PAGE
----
She wanted a backside that was “bigger and plump,” according to federal authorities, but what she got instead was a medical nightmare.
The woman, who was identified only as I.T. in a federal affidavit filed Friday, told authorities her troubles began when she employed the services of Ana Bertha Diaz Hernandez — a Monterey Park beautician who promised to make the woman’s callipygian dreams come true with a series of lamb’s fat injections.
Diaz Hernandez told the woman the cell-infused injections were guaranteed “safe and will stay in place until she dies,” federal authorities said.
But after getting the injections at Diaz Hernandez’s home in 2015, the woman soon noticed that the so-called “nature product” had moved into her back, hips and legs. She later underwent a major surgery to reconstruct her buttocks.
Last week, authorities arrested Diaz Hernandez on federal felony charges alleging receipt of an adulterated and misbranded medical device, smuggling of merchandise and misbranding of prescription drugs, according to the U.S. attorney’s office in Los Angeles.
Federal authorities said Diaz Hernandez is not licensed to perform medical treatments or cosmetic procedures in California.
Her arraignment is scheduled next month. Meanwhile, Diaz Hernandez, 47, remains in custody in lieu of $100,000 bail, according to Thom Mrozek, a U.S. attorney’s office spokesman.
Five visits and numerous injections of “cellulas de borrego” (lamb cells)
Federal authorities first learned about Diaz Hernandez on June 1 when the victim filed a complaint with the Medical Board of California, Zeva Pettigrew, a special agent with the U.S. Food and Drug Administration, wrote in the affidavit.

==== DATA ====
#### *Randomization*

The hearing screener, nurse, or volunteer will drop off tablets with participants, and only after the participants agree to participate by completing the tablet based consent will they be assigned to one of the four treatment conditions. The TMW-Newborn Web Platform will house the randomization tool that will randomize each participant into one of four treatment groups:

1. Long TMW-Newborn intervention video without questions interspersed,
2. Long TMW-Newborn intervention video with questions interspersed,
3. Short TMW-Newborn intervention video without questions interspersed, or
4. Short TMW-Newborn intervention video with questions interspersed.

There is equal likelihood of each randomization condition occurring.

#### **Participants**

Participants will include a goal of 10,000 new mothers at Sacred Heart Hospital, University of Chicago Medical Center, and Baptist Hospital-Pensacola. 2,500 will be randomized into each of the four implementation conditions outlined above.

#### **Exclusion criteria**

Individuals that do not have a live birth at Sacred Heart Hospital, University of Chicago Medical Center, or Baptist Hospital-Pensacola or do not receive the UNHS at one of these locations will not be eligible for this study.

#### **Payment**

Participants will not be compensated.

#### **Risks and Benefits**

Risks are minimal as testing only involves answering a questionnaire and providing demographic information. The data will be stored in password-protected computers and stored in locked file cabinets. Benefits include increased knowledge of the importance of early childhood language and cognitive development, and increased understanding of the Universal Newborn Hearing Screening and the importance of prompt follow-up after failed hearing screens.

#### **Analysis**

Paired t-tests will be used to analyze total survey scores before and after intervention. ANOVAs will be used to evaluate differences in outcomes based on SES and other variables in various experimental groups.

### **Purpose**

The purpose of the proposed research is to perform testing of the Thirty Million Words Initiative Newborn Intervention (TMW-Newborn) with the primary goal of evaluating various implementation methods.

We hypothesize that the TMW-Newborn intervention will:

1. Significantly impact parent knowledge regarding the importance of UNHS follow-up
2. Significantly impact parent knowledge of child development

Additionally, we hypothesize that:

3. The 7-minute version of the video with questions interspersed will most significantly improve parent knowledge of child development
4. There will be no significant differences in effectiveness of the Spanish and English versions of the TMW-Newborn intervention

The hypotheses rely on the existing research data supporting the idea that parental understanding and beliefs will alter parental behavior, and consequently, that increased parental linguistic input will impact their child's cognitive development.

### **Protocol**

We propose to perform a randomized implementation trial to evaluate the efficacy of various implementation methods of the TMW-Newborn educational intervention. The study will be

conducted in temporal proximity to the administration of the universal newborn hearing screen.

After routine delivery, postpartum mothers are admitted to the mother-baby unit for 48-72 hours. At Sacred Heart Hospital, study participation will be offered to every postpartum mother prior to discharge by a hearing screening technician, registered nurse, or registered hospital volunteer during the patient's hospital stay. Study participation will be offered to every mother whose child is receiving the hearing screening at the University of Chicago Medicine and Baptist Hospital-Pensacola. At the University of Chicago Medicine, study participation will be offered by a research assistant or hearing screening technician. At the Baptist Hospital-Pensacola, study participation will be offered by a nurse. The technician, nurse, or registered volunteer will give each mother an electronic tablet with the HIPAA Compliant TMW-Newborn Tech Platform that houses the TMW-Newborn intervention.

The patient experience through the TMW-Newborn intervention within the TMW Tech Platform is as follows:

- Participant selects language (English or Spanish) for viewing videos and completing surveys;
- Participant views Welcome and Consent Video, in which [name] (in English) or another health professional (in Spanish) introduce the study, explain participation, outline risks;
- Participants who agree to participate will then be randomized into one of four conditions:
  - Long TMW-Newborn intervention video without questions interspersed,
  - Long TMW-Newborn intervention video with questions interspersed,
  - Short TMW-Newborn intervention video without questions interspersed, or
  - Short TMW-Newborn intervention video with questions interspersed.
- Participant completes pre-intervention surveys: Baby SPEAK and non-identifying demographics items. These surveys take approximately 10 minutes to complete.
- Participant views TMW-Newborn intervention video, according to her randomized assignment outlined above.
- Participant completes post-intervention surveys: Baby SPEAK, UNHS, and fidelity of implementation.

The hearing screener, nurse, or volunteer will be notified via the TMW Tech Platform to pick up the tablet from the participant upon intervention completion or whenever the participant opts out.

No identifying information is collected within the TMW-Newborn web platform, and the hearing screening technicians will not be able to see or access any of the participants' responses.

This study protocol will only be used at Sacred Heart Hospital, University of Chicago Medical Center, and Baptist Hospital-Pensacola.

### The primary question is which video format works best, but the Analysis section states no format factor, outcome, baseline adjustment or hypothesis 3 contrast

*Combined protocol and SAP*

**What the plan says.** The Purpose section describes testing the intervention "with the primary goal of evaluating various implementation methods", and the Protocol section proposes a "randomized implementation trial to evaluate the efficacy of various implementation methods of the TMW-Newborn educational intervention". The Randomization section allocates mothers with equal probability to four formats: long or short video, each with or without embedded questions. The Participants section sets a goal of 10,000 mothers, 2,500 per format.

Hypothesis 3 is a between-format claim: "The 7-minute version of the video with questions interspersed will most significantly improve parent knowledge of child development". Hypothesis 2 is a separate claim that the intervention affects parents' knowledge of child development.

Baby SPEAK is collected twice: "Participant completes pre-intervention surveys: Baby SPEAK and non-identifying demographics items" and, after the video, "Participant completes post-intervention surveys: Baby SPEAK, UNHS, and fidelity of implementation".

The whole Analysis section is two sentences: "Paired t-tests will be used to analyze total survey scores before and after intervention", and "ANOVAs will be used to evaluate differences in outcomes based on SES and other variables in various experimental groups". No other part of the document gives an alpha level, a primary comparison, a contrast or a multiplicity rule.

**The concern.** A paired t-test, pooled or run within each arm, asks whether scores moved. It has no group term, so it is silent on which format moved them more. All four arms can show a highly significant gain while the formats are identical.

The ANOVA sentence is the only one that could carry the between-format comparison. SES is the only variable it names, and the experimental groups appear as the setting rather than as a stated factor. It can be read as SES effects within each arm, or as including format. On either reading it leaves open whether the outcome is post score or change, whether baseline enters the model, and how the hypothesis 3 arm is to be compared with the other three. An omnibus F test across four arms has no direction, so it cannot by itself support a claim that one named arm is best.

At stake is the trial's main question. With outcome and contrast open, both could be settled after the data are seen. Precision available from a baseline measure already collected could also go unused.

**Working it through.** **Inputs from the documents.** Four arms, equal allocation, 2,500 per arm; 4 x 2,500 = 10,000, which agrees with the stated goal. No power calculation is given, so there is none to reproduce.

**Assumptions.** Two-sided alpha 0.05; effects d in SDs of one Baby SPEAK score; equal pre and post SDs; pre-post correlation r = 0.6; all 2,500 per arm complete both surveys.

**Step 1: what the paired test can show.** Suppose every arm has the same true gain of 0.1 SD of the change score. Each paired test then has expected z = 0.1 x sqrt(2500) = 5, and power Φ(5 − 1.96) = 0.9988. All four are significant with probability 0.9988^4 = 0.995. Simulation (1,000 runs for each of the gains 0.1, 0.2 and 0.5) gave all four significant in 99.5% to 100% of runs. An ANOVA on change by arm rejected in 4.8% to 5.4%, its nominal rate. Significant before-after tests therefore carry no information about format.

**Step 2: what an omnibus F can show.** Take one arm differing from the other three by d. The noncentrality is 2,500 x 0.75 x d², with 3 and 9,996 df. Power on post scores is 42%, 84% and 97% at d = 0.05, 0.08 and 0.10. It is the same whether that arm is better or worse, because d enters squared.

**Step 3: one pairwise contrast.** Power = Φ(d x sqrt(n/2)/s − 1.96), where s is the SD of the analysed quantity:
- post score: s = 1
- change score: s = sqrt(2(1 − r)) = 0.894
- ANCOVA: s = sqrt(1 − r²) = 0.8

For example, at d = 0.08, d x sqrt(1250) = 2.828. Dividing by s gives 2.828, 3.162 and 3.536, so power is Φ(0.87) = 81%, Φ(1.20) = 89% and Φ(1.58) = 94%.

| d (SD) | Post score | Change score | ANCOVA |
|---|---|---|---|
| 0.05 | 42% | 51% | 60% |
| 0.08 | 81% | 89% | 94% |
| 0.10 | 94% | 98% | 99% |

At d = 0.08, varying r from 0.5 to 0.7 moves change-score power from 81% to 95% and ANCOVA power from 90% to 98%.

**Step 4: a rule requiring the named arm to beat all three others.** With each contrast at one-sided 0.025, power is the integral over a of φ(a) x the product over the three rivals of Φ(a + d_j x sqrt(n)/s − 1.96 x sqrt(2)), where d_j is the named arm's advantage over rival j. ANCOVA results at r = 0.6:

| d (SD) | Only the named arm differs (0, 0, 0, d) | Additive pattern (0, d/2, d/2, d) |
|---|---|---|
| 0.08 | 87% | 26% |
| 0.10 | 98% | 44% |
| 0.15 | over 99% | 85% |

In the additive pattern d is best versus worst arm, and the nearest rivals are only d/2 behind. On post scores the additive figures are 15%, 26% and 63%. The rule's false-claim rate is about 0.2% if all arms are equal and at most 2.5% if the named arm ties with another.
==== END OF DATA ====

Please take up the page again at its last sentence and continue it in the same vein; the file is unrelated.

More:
The woman told authorities she heard about Diaz Hernandez through an acquaintance who had received injections from her and had no side effects.
She contacted Diaz Hernandez, who said she could inject “cells” into her buttocks, according to the affidavit.
At Diaz Hernandez’s home, the woman told authorities, she was led into the living room and noticed certificates on the wall.
To reassure the woman, Pettigrew wrote, Diaz Hernandez pulled out a cellphone and showed her photographs of other patients and the procedures she had performed.
She told the woman she trained with a doctor in Mexico, where she also picked up the substance, the affidavit said. Diaz Hernandez described the substance as “cellulas de borrego,” which is the Spanish translation for lamb’s cells.
From there, the woman was led into a treatment room, which was a detached building in Diaz Hernandez’s backyard.
Clad in a white lab coat and latex gloves, Diaz Hernandez examined the woman’s buttocks.
With a black marker, she pinpointed several areas of the woman’s buttock and began injecting the “clear and firm” liquid with a large syringe, Pettigrew said.
During the procedure, Diaz Hernandez removed the “oily and unscented” product from an armoire. According to FDA officials, the clear and oily liquid is consistent with silicone.
Diaz Hernandez told the woman “the product is so popular that she had to leave the country to buy some more,” Pettigrew wrote. She recommended the woman get 15 injections in each buttock to see results as well as “amino acid” shots to remove stretch marks.
After the first visit, the woman returned four more times to receive injections, spending $5,000 to $6,000 for the treatment.
Portions of buttocks were removed
Authorities still don’t know what substance was injected into the woman, but they suspect it could be silicone.